An ambitious debut expresses different versions of maternal need through three female voices, notably that of Lucy, a girl who is “different.”
There’s a whiff of American Gothic about Sarkissian’s claustrophobic evocation of life on the chicken farm where frustrated Missus yearns for a child and taciturn Mister looks suspicious in the light of adopted daughter Stella’s pregnancy and disappearance. Now, two new girls live there: Samantha, also pregnant, whose baby is destined to be handed over to Missus; and mentally challenged, behaviorally troublesome Lucy, whose mother has instructed her not to leave the farm so that she can come and reclaim her. Sarkissian describes desperation on one side and deceived otherworldliness on the other as Lucy’s interior landscape is revealed as a struggle for comprehension, memory and expression, lit with shafts of insight and fantasy. Lucy may be intellectually limited, but she understands, indeed obsesses over, love, family and parenting, which is why she wants to help Samantha and her baby join the father and become a unit. Using Samantha and Missus as alternative first-person narrators helps break up the monotony and oppressiveness of Lucy’s stream of consciousness, but there’s still a sense of overload to this novel as well as the questionable magic-realist involvement of a talking chicken.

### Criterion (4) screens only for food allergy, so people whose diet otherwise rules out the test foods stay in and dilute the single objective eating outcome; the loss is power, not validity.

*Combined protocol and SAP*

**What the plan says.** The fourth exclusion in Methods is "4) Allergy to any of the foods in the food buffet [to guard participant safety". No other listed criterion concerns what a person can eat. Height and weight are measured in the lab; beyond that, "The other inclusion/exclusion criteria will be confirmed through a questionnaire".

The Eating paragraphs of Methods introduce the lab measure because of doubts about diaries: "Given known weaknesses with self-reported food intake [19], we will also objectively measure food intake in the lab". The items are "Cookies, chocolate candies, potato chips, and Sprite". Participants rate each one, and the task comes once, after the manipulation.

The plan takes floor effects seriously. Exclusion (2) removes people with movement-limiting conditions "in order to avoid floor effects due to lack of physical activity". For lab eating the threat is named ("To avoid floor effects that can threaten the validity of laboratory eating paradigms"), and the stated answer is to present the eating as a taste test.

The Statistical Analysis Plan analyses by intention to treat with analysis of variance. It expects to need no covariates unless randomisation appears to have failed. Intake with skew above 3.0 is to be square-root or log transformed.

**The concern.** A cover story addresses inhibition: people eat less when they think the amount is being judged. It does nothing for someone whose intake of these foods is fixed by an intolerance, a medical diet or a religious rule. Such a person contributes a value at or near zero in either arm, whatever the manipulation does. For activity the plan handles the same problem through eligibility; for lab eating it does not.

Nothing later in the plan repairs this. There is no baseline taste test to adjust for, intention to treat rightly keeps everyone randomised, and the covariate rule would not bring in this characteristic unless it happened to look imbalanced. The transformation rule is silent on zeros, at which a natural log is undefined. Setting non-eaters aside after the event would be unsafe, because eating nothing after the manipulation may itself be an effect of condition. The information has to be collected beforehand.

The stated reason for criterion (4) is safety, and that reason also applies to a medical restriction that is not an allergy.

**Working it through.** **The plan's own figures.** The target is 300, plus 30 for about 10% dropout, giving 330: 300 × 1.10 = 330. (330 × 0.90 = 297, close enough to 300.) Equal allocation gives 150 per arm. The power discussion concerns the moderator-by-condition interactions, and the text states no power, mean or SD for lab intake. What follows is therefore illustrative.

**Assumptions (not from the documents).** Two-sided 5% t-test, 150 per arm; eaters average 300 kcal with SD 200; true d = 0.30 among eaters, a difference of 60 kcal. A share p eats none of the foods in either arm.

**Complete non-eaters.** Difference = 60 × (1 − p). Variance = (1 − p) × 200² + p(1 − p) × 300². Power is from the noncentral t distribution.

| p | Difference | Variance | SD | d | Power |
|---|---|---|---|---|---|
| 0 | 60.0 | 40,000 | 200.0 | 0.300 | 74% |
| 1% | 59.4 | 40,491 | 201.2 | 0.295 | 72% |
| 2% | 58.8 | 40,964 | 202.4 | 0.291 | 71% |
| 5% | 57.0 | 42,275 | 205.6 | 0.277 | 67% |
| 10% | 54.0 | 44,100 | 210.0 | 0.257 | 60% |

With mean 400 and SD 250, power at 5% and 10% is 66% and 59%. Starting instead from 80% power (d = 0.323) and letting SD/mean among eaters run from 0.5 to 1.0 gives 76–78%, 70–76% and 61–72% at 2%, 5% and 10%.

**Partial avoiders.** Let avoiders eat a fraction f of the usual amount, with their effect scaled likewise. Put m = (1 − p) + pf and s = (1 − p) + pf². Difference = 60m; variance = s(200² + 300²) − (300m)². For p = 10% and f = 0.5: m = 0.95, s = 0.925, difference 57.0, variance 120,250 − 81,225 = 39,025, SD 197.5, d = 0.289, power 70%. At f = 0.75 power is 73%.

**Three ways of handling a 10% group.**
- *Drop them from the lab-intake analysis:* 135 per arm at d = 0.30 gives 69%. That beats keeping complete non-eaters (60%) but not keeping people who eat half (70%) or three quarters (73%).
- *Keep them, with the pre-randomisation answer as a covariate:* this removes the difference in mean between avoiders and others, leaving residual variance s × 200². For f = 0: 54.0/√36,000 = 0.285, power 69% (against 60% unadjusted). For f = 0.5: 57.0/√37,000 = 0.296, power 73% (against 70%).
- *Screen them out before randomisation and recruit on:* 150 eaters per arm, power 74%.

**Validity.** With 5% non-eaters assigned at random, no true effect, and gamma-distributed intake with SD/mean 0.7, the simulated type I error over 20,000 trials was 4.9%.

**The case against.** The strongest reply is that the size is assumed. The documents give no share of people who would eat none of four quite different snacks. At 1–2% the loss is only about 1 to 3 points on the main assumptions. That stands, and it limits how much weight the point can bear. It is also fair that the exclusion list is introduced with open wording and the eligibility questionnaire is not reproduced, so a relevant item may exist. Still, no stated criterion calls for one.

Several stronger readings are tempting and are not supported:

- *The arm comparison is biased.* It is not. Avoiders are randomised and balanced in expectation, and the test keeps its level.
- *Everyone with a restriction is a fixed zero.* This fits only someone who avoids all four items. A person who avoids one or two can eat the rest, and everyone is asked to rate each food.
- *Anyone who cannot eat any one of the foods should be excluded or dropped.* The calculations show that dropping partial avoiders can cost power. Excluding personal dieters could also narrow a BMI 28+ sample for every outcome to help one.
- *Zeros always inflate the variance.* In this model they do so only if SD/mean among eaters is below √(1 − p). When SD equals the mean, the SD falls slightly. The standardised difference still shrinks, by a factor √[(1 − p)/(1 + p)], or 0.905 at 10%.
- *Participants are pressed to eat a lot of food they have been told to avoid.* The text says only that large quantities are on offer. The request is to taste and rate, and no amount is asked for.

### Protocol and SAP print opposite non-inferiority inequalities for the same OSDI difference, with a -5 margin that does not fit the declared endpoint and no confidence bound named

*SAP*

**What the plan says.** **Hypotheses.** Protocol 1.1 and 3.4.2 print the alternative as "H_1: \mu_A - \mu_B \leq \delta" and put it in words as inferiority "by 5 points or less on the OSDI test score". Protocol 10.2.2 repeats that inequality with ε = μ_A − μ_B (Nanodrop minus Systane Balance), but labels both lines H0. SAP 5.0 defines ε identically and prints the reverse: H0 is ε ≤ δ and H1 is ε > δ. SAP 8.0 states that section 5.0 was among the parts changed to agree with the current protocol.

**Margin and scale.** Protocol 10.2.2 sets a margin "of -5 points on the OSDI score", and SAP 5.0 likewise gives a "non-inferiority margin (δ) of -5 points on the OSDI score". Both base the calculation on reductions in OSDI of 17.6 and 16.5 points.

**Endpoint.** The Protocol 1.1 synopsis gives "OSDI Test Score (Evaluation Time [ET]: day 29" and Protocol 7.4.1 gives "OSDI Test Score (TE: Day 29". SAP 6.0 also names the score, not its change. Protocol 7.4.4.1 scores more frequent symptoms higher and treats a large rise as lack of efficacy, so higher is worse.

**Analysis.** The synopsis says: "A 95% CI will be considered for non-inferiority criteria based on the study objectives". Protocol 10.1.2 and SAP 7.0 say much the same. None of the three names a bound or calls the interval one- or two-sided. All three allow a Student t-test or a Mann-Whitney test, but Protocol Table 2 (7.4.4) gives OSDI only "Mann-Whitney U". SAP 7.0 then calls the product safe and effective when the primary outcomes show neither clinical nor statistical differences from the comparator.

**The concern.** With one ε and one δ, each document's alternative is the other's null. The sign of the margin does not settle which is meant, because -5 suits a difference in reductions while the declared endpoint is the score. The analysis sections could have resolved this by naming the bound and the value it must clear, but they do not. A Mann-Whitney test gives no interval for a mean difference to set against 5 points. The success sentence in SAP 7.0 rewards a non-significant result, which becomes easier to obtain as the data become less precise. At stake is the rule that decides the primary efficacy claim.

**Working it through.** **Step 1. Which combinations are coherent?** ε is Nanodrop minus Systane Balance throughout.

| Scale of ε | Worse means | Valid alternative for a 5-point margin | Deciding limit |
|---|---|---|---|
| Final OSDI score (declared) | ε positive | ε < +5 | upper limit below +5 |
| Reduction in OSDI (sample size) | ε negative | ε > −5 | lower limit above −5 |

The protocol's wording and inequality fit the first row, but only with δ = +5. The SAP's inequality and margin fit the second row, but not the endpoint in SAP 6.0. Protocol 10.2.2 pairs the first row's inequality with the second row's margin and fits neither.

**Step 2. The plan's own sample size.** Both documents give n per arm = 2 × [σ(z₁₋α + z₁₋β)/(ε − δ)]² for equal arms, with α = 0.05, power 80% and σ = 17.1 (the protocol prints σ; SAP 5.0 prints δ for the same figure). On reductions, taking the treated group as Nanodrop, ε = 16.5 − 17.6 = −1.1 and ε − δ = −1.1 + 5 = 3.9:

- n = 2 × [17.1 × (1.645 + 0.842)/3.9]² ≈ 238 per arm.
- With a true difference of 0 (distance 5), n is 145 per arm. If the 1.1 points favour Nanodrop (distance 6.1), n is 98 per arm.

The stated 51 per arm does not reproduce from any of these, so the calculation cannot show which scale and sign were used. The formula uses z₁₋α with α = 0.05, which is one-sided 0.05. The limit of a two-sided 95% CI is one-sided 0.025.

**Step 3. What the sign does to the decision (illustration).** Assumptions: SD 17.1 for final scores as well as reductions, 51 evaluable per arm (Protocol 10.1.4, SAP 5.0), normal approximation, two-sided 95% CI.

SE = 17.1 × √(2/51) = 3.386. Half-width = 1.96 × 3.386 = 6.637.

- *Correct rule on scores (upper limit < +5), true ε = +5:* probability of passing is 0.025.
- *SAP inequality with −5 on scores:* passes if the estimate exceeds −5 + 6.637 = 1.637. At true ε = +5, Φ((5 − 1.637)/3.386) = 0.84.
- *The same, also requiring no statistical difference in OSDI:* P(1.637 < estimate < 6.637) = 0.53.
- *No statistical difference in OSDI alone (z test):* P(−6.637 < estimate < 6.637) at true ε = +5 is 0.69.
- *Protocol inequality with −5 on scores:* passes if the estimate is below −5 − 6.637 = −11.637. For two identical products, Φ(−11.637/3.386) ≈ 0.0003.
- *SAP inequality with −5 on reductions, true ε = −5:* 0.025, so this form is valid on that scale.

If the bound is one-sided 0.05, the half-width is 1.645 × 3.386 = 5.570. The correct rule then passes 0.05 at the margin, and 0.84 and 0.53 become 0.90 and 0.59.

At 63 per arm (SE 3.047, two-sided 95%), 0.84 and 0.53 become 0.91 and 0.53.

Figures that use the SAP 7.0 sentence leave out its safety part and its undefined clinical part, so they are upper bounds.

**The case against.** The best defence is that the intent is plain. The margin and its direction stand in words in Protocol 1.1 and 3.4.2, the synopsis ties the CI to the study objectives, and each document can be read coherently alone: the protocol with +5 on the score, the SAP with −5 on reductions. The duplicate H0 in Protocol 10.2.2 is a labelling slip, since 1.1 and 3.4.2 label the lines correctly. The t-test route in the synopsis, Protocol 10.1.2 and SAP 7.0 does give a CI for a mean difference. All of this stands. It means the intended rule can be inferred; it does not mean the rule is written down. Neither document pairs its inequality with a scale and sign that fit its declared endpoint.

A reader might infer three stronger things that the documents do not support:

A daring, somewhat formless mix of thriller, whimsy and intense emotional portraiture. Shorter would have been better.